Every man, woman, and child complains that his boss is a micromanager. If we were to take this at face value, we would have to believe that every single corporate authority figure is a bitchy Sasquatch with a sawed-off Blackberry. It is not that unambiguous.
As someone who has been micromanaged, I sympathize with the anguish it causes, but listening to people’s huffy homilies about micromanaging bosses is like listening to their huffy homilies about bad drivers. Everyone claims every driver but them is an incompetent maniac. Not true. Driving is an activity that begs for catastrophe, yet accidents are infrequent. It is simply not the case that every driver but you is unable to differentiate between the gas pedal and the brake.
It is more probable that many folks define themselves as great drivers and therefore must claim everyone who isn’t them is so useless behind the wheel they couldn’t even crash a bumper car. Just as it is impossible that every driver but you is a menace, it is impossible for every single boss to be a psychopathic micromanager. I don’t doubt that micromanaging is widespread, but I don’t think it happens to the extent the anecdotal reporting would indicate.
Here are some of what I think are the nuances of the micromanagement phenomenon:
Most people work in close quarters now; offices ("cubicle farms"). This means when you’re ordered to do something, it is right up close, so your sheer proximity to the order-giver makes you feel more micromanaged.
It also used to be much easier to fire people. When it was more of a “My way or the highway” world, you only had to tell someone to do something once, because if he didn’t comply, you could can him. Now that employees have much more leeway, you have to nag them to get them to perform their duties, which of course is interpreted as micromanagement.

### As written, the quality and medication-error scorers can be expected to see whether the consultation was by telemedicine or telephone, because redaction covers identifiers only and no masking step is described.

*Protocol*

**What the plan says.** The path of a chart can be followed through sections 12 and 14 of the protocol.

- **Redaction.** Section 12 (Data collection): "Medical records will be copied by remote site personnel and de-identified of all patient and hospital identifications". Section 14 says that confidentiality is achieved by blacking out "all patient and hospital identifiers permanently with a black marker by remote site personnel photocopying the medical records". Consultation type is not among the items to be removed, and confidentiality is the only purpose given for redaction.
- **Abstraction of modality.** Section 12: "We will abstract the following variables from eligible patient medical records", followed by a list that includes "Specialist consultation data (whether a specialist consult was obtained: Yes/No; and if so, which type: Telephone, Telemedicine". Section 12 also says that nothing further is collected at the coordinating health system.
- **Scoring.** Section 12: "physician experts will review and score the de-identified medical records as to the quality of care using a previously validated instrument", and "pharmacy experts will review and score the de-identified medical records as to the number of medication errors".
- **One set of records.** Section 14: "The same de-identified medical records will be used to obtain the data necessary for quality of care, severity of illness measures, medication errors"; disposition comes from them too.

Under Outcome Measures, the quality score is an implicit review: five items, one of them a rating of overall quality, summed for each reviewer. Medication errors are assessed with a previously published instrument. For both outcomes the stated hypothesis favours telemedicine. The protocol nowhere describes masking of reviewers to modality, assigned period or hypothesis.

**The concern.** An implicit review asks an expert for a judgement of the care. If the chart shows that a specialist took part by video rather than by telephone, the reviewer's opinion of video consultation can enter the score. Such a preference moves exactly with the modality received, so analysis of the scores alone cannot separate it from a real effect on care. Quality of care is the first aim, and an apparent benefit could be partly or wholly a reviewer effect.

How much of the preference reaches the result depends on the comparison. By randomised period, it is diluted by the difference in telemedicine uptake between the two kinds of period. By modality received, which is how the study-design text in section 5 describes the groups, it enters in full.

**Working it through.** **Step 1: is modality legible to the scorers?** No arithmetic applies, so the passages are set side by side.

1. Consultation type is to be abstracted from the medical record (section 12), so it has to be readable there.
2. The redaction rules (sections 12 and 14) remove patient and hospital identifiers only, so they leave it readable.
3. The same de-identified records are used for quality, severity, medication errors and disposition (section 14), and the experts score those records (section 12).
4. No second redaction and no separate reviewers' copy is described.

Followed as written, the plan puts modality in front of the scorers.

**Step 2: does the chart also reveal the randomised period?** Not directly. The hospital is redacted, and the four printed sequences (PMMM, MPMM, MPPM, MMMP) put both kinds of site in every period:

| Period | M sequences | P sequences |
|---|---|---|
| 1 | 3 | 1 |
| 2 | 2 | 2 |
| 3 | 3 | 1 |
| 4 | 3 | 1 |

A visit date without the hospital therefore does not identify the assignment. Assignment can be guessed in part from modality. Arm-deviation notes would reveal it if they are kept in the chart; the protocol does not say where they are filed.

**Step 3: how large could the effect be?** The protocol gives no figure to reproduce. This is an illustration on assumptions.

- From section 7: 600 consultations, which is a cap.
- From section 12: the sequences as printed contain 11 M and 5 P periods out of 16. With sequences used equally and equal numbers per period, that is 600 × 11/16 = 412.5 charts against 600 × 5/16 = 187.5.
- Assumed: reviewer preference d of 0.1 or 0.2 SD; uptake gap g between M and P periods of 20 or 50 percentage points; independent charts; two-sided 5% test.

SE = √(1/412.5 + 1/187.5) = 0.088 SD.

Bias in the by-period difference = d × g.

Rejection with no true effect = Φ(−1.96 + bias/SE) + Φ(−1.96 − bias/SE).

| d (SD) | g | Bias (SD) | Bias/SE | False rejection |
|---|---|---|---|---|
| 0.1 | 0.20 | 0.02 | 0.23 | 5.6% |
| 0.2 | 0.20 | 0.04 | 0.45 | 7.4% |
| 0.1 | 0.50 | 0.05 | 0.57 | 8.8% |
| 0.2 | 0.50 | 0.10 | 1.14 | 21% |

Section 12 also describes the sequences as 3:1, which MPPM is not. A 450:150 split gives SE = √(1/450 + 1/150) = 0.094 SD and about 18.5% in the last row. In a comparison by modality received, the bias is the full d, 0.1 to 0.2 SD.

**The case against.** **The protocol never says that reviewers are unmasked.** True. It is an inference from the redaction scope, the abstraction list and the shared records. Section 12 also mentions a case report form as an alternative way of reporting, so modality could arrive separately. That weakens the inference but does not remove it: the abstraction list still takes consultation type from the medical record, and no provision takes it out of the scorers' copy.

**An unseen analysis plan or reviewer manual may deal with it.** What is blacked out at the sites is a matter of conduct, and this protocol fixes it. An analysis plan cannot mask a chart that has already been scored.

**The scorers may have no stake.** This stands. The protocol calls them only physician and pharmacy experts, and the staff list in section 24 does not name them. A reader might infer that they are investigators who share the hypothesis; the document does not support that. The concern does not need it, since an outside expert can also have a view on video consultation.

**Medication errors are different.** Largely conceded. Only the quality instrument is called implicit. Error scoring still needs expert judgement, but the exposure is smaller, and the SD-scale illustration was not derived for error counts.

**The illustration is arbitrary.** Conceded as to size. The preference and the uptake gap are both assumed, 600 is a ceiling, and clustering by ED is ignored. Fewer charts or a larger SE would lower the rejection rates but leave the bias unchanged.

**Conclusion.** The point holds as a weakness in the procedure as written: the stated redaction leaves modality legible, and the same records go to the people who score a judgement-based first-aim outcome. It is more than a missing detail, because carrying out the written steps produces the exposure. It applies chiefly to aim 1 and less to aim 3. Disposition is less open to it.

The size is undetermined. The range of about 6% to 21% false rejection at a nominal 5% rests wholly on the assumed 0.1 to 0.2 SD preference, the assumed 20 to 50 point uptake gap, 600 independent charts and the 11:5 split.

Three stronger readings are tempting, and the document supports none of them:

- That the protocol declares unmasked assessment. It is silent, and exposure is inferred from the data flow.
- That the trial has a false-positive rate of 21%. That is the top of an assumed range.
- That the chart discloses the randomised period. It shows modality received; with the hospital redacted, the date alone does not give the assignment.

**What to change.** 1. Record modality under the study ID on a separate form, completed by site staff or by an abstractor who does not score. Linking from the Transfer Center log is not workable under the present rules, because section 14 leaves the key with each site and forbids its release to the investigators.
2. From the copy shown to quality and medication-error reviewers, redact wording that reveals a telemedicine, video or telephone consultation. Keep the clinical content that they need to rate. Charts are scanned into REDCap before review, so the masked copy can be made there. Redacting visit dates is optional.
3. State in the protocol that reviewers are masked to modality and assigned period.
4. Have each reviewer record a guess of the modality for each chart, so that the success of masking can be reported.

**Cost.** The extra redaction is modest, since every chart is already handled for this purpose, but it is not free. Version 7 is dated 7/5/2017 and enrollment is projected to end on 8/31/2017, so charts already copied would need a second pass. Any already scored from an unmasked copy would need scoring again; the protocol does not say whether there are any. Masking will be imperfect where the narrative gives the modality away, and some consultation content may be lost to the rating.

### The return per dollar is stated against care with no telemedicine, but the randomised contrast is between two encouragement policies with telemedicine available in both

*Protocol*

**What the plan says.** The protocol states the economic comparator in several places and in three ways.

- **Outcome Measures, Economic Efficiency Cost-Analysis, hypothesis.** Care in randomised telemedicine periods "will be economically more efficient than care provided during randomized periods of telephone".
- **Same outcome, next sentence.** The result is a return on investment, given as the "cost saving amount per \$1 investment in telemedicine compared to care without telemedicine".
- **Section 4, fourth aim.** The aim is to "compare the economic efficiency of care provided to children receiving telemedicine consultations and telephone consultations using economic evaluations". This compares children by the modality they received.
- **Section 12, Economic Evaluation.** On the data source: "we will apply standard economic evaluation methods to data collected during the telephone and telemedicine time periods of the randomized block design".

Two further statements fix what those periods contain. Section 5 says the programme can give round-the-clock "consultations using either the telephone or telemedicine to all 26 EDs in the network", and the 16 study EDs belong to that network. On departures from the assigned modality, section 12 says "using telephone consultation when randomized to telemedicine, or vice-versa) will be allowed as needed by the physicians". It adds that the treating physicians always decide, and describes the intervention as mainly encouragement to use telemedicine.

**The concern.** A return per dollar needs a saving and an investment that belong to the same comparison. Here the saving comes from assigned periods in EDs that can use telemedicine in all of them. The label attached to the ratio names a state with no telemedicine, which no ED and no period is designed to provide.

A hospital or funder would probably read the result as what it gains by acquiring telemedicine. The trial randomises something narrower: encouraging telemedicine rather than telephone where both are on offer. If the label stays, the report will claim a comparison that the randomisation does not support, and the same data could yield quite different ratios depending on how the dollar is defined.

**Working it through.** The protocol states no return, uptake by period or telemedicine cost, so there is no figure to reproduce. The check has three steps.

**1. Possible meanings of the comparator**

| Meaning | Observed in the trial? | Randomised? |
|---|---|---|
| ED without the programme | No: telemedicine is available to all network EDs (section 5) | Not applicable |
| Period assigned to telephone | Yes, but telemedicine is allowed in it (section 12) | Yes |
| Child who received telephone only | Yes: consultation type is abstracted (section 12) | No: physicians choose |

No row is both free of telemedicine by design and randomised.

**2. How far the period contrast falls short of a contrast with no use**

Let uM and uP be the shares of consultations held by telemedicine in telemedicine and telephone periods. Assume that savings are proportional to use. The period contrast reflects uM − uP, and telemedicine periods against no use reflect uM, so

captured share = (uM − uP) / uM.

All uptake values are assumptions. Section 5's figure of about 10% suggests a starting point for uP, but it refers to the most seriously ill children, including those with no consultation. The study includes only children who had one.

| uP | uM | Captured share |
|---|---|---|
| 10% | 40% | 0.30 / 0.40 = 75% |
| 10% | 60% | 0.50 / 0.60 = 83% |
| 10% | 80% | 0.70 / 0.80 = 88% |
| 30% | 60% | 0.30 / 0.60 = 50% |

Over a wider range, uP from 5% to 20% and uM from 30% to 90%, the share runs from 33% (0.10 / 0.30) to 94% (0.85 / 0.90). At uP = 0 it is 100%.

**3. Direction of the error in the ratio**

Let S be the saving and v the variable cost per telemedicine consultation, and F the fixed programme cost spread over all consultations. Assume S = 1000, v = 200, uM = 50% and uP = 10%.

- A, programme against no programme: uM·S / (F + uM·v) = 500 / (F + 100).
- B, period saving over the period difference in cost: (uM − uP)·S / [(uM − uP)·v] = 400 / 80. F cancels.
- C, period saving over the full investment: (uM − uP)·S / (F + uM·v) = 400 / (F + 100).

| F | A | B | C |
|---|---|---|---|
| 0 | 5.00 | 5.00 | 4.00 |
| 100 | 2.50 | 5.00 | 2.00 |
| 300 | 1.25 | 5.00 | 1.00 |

And unlike the days when many people worked in factories and fields, today it is less obvious who is in charge. When you’re the team leader of an office as opposed to a factory foreman, it is less apparent what purpose you serve, so you must show yourself to be conspicuously in charge, which leads to constant authority-asserting emails and 386 word mission statements with 2 words of actual meaning.
Also, you can now send someone a command from anywhere. Before smartphones, if you were physically away from your computer, you couldn’t send or receive email. Neither could your boss. So if he went to lunch, no commands were issued for at least 30 minutes. If you went to lunch, no commands were received for at least 30 minutes. What this means is that in the old days, an email sent at 12:02 wasn’t read until you returned to your desk at 12:30. Now that 12:02 email reaches you while you’re on line at Chipotle, prompting you to scream: “Doesn’t he know I’m at lunch?!” Pre-smartphone or post, that email was sent at 12:02, but now that it reaches you wherever you are, it makes you feel he’s all over you.
Leaving aside technology, the old axiom still holds: If you want something done right, you have to do it yourself. Every person thinks his way is the right way. If you’re a boss, your subordinates are never going to be exact clones of you, which means you will never get them to do things exactly as you would, which in your mind is the right way. So because they’re not you, in your mind everything they do is at least a little wrong, causing you to keep trying to correct them (it is after all your job to mold them to do things “right”). Hence micromanaging.
And because you the subordinate also think you know how everything should be done, you resent receiving any instruction on a task, because you believe you innately know the best method for the task (again, if you want something done right...). So any degree of instruction is going to make you feel micromanaged.
What is happening is the mechanisms required to be a boss in the modern white-collar world are colliding with the innate sense people have always had that they know best how to do things. I guess all we can do is update some old worker angst songs: “You load 16 GBs, whadda ya get? Another day older and deeper in debt.”
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